WASHINGTON, DC –Three years ago, President Obama announced with great fanfare his signature global health plan, calling it the Global Health Initiative (GHI). He said it was needed to change direction from President Bush’s disease-specific approaches in AIDS and malaria to “do more to improve health systems around the world, focus our efforts on child and maternal health, and ensure that best practices drive the funding for these programs.”
Today, in a down-page blog on the GHI website, the administration announced that the Global Health Initiative’s office is closing.
The reason? The official line – from GHI Executive Director Lois Quam in an interview with GlobalPost – is that the office’s work will be “elevated” into the State Department’s Office of Global Diplomacy and that GHI’s principles of building health systems to treat patients instead of diseases are now firmly embedded in developing countries. Some 42 GHI country teams have been established.
“By shifting from what was too often an internal focus to a strong external focus, we feel this diplomacy focus is important in order to bring more resources to achieve GHI targets,” Quam said. “Diplomacy allows us to work with partner countries and donor countries in a stronger way. I’m very pleased about this.”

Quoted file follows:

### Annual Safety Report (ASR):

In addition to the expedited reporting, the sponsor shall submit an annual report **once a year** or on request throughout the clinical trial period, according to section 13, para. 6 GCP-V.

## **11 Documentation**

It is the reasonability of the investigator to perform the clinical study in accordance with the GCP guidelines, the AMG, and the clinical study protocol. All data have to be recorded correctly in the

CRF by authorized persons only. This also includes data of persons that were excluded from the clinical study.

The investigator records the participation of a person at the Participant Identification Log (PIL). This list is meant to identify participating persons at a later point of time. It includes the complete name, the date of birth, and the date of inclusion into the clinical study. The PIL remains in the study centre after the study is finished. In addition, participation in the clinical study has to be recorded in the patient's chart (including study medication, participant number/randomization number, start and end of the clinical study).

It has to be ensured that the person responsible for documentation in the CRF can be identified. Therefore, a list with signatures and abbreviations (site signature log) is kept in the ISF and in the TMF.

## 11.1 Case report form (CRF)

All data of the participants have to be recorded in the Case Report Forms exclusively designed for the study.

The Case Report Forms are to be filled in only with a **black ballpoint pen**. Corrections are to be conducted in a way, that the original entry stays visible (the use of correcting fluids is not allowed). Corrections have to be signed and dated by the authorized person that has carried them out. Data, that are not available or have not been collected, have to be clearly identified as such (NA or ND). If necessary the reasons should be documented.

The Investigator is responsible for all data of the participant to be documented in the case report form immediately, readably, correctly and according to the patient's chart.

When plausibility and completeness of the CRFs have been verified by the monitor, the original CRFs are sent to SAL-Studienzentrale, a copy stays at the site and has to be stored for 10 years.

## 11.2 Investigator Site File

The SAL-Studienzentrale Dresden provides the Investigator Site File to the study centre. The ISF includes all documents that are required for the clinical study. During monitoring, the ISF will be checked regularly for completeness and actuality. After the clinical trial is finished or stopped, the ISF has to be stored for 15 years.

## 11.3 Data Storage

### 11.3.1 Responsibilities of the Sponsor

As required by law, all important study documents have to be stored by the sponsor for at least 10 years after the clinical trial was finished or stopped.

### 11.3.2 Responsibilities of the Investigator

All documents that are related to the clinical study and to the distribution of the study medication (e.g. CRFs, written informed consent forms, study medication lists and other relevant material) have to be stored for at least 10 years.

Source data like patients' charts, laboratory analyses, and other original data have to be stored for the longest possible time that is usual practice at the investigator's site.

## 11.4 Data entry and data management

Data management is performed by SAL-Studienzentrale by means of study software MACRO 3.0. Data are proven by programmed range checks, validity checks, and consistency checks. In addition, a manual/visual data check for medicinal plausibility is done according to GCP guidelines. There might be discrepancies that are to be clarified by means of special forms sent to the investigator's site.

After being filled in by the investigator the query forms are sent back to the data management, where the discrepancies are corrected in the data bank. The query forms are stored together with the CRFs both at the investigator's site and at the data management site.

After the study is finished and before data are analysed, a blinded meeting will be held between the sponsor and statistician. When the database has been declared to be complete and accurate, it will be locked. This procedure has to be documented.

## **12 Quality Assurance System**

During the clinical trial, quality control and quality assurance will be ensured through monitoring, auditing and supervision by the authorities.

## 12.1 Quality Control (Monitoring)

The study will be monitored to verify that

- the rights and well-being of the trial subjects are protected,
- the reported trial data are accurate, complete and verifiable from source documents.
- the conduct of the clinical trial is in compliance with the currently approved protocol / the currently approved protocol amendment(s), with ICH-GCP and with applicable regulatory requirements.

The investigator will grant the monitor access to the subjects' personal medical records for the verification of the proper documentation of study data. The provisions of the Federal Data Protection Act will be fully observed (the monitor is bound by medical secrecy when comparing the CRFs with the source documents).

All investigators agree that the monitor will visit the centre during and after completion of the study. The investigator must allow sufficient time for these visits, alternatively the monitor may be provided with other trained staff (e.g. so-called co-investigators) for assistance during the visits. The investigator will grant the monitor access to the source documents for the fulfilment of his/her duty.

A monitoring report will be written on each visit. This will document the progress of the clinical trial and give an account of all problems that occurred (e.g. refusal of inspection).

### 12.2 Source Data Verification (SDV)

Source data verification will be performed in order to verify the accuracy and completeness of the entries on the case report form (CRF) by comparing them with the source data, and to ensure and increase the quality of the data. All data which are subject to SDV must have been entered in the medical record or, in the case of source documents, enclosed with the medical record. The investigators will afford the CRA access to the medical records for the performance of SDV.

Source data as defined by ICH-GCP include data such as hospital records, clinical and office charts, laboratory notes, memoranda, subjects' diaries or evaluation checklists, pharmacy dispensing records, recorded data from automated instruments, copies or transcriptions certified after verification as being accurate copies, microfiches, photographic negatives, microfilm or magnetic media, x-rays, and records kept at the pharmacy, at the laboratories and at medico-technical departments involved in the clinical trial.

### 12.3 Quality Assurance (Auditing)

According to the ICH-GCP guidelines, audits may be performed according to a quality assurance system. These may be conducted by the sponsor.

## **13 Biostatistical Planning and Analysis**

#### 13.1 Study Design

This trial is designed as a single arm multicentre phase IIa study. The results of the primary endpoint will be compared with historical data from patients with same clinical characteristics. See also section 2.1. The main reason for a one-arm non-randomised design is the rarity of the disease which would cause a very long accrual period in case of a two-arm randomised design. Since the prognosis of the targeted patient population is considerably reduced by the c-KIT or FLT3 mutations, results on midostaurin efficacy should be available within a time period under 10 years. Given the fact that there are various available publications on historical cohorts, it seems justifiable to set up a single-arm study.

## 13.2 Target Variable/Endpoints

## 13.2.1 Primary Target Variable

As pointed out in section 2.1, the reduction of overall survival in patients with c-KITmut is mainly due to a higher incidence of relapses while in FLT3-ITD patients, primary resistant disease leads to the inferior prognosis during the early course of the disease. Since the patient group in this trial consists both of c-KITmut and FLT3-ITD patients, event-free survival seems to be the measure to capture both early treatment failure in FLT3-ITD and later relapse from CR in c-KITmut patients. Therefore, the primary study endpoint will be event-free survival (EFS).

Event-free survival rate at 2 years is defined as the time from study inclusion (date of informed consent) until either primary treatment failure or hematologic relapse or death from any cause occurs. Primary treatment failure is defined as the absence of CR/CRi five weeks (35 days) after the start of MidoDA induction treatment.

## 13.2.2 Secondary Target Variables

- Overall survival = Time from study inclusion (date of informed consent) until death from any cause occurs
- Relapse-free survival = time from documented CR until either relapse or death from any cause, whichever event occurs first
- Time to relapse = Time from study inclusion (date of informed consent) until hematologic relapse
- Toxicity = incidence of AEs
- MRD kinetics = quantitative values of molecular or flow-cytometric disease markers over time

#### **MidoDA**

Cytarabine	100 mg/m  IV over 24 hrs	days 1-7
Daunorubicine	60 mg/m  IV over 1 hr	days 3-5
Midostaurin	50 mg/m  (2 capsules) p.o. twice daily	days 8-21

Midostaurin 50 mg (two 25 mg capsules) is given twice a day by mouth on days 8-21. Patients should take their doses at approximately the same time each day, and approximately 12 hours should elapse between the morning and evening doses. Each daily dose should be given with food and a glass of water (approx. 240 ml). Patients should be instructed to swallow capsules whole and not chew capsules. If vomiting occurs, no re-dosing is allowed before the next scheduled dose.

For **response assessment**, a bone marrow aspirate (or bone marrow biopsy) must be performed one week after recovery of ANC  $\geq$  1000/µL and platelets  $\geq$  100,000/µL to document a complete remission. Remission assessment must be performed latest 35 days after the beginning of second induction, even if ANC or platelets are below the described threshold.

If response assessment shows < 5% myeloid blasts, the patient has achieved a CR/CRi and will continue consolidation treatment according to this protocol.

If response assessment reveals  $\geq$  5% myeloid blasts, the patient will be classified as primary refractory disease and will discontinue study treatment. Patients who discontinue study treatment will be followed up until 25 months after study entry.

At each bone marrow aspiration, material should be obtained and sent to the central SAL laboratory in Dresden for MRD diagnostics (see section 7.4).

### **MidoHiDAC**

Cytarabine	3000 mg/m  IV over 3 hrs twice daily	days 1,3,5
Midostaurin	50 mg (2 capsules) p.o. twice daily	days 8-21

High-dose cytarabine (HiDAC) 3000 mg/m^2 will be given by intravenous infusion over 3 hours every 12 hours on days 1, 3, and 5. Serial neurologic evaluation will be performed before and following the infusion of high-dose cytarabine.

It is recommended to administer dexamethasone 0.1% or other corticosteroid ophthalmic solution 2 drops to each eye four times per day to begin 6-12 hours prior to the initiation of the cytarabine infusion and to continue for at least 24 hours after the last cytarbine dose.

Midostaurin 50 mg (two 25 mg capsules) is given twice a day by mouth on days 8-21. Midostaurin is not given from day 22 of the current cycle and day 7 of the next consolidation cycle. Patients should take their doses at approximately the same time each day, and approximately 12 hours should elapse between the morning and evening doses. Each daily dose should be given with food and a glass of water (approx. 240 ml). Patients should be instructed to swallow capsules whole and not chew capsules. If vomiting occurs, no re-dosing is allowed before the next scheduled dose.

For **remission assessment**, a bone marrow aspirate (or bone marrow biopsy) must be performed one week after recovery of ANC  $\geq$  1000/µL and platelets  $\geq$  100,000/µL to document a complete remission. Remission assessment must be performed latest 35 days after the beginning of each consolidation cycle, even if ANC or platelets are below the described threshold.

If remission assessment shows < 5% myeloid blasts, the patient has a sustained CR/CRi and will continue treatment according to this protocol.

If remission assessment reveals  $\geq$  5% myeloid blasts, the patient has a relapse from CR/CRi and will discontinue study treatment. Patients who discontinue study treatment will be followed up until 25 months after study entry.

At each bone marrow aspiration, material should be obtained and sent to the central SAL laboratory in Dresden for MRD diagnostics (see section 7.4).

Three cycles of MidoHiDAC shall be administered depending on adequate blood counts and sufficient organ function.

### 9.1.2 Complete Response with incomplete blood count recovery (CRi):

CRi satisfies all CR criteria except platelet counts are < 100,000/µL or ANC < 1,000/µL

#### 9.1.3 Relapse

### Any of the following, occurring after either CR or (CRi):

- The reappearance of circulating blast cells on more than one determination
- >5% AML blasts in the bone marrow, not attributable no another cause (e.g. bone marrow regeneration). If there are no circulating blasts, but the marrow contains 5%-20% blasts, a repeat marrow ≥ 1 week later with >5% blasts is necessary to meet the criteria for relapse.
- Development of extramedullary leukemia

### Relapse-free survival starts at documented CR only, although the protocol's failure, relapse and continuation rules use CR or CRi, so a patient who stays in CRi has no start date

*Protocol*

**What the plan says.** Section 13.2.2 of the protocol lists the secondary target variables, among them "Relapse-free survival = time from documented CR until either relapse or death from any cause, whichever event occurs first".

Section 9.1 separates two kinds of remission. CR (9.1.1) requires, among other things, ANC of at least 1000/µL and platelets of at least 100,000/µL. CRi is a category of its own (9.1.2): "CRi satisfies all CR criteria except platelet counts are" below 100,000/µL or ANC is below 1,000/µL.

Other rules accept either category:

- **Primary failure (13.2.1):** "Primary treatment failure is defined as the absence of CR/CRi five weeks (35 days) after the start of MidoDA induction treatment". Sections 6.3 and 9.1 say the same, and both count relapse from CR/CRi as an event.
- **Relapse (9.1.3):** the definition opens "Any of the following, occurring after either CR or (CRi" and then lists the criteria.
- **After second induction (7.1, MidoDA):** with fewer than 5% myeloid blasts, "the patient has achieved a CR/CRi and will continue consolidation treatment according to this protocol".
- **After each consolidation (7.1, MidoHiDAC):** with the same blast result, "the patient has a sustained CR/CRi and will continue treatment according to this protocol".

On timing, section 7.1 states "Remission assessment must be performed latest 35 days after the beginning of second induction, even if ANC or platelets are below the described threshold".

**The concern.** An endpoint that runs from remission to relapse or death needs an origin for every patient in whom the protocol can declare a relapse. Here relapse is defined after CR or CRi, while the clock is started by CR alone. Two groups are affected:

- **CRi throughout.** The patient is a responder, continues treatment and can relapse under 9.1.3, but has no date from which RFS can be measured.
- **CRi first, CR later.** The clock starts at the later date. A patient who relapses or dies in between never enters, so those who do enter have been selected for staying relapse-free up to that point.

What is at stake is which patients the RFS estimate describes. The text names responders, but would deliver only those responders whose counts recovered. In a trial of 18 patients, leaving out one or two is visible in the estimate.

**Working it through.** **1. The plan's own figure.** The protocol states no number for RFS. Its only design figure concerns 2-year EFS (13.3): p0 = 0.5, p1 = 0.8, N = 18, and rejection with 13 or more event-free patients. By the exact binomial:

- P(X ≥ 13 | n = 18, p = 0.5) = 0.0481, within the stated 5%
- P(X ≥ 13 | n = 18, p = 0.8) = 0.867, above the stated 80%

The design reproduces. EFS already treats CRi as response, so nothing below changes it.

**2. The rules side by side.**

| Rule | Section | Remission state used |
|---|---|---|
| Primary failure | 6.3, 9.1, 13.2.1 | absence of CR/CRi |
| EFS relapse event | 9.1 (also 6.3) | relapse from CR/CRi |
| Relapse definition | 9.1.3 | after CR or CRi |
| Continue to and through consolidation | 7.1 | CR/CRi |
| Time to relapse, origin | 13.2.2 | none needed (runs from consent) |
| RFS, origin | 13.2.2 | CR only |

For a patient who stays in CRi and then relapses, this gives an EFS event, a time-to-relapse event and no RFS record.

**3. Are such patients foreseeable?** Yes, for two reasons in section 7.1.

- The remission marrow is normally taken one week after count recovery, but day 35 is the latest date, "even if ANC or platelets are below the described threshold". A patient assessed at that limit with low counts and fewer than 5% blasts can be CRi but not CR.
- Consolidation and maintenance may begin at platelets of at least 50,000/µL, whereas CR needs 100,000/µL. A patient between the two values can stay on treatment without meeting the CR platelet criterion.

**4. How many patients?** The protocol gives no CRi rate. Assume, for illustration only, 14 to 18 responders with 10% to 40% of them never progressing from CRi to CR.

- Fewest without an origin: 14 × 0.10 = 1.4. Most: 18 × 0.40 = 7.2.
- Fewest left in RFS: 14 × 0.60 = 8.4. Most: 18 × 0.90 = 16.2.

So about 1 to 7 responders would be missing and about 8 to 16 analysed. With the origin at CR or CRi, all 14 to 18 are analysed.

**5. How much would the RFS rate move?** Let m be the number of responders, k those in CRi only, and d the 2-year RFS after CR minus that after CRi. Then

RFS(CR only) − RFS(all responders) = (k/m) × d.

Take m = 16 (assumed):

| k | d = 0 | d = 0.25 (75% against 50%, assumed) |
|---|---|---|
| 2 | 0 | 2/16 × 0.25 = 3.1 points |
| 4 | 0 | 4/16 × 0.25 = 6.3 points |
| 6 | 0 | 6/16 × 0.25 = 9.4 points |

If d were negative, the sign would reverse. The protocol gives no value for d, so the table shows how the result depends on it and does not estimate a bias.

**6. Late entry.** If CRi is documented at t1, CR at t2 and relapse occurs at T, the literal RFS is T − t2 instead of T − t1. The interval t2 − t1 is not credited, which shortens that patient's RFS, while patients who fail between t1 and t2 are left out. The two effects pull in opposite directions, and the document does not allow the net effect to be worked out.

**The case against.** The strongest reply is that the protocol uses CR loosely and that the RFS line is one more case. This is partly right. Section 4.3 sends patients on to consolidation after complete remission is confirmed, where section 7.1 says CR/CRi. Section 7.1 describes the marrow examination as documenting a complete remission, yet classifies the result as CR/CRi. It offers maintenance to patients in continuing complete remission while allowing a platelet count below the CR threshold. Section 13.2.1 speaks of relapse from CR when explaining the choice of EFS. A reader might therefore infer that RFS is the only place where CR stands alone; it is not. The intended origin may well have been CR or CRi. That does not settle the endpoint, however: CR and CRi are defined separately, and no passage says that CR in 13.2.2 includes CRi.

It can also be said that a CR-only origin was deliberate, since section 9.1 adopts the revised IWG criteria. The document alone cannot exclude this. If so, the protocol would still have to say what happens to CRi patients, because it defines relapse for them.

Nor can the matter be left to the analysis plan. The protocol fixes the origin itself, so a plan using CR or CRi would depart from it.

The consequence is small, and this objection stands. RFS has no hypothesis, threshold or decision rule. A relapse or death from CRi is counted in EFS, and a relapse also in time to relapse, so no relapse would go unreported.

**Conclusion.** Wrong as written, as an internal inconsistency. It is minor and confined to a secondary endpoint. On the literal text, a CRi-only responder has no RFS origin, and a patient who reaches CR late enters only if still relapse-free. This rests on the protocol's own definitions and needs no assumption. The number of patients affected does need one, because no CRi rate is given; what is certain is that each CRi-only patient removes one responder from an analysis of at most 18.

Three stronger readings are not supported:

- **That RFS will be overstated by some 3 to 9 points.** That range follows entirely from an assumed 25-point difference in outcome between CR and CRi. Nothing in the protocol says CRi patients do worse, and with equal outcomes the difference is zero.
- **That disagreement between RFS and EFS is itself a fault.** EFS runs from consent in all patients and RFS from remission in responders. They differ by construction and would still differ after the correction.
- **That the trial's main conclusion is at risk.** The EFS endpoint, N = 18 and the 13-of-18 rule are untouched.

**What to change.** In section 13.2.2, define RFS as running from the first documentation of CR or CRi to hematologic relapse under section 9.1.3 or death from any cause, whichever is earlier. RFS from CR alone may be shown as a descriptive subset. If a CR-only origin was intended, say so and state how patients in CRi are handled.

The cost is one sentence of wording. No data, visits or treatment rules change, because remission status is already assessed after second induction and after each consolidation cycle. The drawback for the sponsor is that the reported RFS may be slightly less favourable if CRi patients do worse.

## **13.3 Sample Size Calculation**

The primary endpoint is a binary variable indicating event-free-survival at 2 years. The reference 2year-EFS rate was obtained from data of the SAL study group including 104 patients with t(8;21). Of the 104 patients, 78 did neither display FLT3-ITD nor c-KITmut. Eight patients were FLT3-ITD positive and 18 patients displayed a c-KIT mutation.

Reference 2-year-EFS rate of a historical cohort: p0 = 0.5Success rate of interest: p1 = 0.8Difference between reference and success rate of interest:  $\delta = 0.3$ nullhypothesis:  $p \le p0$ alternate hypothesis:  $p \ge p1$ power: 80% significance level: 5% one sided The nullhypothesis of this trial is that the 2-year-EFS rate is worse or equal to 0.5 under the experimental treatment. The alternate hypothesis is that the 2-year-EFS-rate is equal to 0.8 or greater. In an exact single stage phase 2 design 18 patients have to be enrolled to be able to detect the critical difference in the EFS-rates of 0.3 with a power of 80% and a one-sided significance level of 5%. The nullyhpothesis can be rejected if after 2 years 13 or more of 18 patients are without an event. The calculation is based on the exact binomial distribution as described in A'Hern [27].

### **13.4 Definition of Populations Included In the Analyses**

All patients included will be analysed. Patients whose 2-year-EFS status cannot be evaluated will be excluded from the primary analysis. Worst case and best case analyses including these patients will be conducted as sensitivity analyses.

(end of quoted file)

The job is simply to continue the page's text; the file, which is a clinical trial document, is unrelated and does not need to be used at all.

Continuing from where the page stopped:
But global health observers outside the government say that GHI ran into problems from the start and never fully found its place inside the Obama administration, which has put much less high-level attention on global health than its predecessor, the Bush administration.
More from GlobalPost: Taking Root: A GHI Progress Report
In addition, many in the field in the developing world were never really clear about what defined a GHI project. In Washington, stories circulated freely about internal struggles for control of GHI. Among those following global health policies in DC, one recurring discussion was the wrestling over resources among the President’s Emergency Plan for AIDS Relief, the US Agency for International Development, State Department, and Centers for Disease Control and Prevention. One battle was over GHI’s eventual home.
The answer came today: Nowhere.
GHI, in actuality, was a tiny operation: just four fulltime workers, plus another half-dozen temporarily assigned officials, nestled inside the sprawling State Department building. Quam now will aid in the transition.
The move into the State’s global diplomacy office “lifts up the GHI to the highest levels of diplomacy in the US government,” Quam said. “This will support our ambassadors and teams in the field. This is the step that moves this forward.”
Perhaps. But the promise surrounding the May 5, 2009 announcement has long since faded, global health observers agree. The administration has given more attention to maternal and child health, but observers wonder if that is because of GHI, or due to the administration’s global health leanings in the first place? Now all that’s left is the strategy. Washington has one less institution, leaving those existing to battle over funding and policy as they did before.
Learn more from this Storify:"What changes to the Obama administration's Global Health Initiative mean," by Jaclyn Schiff
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